Washington

Pierce County will start shutting down unregulated pot dispensaries in a year

Cannabis plants are kept in storage areas at a medicinal marijuana dispensary in Olympia. In Pierce County, officials are warning dispensaries to obtain licenses or cease sales.
Cannabis plants are kept in storage areas at a medicinal marijuana dispensary in Olympia. In Pierce County, officials are warning dispensaries to obtain licenses or cease sales. Staff photographer

Pierce County has drawn a line in the sand for unlicensed medical-marijuana operations amid changes in state law: Dispensaries must obtain licenses or cease sales.

If they fail to do either by next summer, the county will not let them stay open.

“If you don’t have a license by July 1, 2016, we will shut you down,” said Al Rose, executive director of justice services. “We believe it’s a very clear line.”

Recreational stores also are subject to the deadline, though there are no unlicensed retailers currently operating in Pierce County.

“We don’t care what kind of marijuana it is,” Rose said, stressing that licenses are required across the board. “But we haven’t had an issue with people selling recreational marijuana without a license.”

The county announced the enforcement deadline for unincorporated areas on Monday. It’s a product of sweeping changes in state marijuana law passed by the Legislature in April.

Senate Bill 5052 reconciled unregulated dispensaries and the regulated recreational market, created by voter-approved Initiative 502 in 2012, under one unified regulatory system.

All collective gardens will have to close under the new law, though limited pot-growing cooperatives are allowed. But dispensaries will have the opportunity to seek a state license.

Rose said the changes in state law eliminated the gray area that existed for years after medical-marijuana became legal in Washington in the late 1990s.

“If you sell marijuana, you need a state license. Period,” he said. “We’re going to enforce it now that they’ve given us the ability to do it.”

Dispensaries already have started receiving letters about the enforcement deadline. A county database shows more than 60 medical-marijuana operations are located in unincorporated Pierce County, a majority of which are dispensaries.

Rose said the enforcement letters won’t be sent to the county’s few recreational cannabis shops, since they already are licensed by the state.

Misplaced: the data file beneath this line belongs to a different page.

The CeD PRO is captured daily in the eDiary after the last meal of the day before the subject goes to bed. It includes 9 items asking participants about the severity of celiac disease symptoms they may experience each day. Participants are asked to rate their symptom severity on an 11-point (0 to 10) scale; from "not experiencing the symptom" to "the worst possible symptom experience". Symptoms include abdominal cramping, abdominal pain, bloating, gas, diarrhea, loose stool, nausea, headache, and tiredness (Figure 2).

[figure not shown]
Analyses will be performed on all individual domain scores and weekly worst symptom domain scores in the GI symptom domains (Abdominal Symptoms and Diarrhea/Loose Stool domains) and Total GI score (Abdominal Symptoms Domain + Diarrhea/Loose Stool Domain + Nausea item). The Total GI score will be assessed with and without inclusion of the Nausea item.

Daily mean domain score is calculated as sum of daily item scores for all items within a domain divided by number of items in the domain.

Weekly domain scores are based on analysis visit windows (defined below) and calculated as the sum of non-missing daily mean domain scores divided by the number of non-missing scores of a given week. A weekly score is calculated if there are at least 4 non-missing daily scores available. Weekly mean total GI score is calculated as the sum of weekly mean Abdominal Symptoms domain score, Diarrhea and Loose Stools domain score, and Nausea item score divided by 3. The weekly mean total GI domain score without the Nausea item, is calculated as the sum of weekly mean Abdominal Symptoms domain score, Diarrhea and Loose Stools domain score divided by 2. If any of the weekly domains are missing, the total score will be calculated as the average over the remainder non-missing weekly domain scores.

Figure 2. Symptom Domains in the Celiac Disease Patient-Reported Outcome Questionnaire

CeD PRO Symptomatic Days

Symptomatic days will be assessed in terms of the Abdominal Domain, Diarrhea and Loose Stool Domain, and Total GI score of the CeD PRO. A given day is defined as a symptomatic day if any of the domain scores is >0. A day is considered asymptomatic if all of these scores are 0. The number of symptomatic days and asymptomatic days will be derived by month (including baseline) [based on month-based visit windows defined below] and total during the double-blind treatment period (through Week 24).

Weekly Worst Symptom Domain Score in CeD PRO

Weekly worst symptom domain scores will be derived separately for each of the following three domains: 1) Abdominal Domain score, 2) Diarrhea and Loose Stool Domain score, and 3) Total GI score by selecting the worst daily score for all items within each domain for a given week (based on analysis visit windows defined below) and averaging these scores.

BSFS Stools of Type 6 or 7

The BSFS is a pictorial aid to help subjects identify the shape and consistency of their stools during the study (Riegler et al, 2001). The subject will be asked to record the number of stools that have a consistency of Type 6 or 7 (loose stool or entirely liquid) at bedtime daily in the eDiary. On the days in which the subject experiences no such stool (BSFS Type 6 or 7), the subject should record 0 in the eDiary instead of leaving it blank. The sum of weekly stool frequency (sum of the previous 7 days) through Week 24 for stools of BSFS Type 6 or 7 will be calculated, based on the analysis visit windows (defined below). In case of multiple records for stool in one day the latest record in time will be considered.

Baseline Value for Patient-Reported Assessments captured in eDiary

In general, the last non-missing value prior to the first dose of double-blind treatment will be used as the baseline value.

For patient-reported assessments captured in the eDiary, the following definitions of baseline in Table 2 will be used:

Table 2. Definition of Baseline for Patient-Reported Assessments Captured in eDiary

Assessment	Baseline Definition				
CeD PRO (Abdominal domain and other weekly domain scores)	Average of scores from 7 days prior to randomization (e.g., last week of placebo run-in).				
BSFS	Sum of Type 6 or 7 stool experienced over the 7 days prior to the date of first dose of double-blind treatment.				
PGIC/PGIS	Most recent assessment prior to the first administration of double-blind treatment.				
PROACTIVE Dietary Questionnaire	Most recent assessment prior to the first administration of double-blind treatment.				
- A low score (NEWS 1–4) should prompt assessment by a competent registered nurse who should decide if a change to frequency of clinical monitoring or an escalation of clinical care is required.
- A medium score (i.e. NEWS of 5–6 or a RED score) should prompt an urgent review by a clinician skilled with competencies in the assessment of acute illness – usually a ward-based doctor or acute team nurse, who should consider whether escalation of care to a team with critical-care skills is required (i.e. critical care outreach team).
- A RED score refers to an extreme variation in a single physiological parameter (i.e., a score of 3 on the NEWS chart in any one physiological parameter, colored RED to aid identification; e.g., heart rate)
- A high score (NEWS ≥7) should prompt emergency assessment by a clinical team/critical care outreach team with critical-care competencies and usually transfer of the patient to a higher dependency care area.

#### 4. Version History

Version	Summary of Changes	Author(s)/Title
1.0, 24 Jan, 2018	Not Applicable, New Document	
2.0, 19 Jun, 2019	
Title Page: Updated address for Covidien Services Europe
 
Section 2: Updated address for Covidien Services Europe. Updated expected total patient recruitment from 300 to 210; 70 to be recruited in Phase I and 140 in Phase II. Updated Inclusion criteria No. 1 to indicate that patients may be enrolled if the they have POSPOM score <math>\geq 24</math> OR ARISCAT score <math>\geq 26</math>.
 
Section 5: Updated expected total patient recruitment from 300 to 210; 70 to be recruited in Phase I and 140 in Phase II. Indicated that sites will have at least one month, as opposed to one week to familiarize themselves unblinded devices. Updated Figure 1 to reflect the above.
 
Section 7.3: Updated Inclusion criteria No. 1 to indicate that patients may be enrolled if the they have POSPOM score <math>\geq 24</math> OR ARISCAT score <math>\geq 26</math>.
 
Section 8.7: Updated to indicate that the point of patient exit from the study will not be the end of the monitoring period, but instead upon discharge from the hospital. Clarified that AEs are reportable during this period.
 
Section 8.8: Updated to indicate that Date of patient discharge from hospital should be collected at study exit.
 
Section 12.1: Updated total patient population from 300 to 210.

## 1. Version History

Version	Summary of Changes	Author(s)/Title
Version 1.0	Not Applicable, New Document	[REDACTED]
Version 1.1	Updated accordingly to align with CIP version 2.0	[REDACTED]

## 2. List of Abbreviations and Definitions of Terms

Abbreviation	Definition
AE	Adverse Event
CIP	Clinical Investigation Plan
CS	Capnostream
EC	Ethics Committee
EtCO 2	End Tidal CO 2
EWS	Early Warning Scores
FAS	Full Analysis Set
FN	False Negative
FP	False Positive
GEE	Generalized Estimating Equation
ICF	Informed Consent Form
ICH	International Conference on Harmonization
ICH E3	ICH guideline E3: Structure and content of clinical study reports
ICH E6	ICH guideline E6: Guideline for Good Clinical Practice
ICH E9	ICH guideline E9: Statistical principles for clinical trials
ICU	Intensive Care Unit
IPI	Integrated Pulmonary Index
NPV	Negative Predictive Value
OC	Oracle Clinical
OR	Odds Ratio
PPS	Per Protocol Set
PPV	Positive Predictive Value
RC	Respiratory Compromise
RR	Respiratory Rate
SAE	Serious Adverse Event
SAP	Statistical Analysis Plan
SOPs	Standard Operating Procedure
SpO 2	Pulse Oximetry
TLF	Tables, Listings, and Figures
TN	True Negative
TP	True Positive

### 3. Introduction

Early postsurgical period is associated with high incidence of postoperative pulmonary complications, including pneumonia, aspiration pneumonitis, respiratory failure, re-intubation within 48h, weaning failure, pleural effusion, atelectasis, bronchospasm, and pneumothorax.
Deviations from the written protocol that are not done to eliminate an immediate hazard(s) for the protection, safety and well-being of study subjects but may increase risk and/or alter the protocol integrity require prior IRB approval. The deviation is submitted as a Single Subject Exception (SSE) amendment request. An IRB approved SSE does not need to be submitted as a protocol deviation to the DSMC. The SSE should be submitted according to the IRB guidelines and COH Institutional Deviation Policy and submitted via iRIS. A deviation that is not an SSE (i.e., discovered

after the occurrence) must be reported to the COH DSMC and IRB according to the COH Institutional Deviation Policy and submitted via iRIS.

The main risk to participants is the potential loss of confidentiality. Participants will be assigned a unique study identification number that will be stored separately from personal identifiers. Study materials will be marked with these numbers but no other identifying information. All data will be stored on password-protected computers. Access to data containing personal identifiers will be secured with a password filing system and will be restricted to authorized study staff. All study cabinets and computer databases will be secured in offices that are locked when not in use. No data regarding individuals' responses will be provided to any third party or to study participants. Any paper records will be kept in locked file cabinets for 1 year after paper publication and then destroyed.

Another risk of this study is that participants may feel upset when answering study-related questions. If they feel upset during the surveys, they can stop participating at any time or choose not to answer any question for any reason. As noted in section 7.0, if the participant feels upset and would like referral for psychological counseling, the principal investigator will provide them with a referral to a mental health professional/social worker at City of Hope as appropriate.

Monday’s announcement noted that Pierce County intends to work with businesses that are interested in following state law.

Pierce County Executive Pat McCarthy said in a news release that “it is our sincerest desire to work closely with these businesses in order to assist their compliance with the law. They’ve got plenty of time, and county resources are available to help them transition through this fledgling period.”

Still, unlicensed dispensaries will face the same hurdle that licensed businesses already face in Pierce County: securing a conditional use permit.

County code requires licensed marijuana businesses to apply for one and go through the public process with the hearing examiner.

But there’s a caveat in the code that states no application will be approved until marijuana is decriminalized by the federal government. That means marijuana businesses are essentially banned in unincorporated Pierce County.

Rose stressed that marijuana retailers could challenge that provision before the hearing examiner, as a Parkland-based recreational shop called The Gallery is already doing.

Three of seven Pierce County Council members took a committee vote in May supporting a measure that would repeal the marijuana ban. A full council vote is expected in August.

Meantime, Rose said the county won’t shutter marijuana businesses while they work toward compliance through the public process.

The July 2016 deadline gives dispensaries plenty of time to achieve compliance, he added, while the county continues to navigate the evolving marijuana marketplace.

“It’s a different world we are in,” Rose said.

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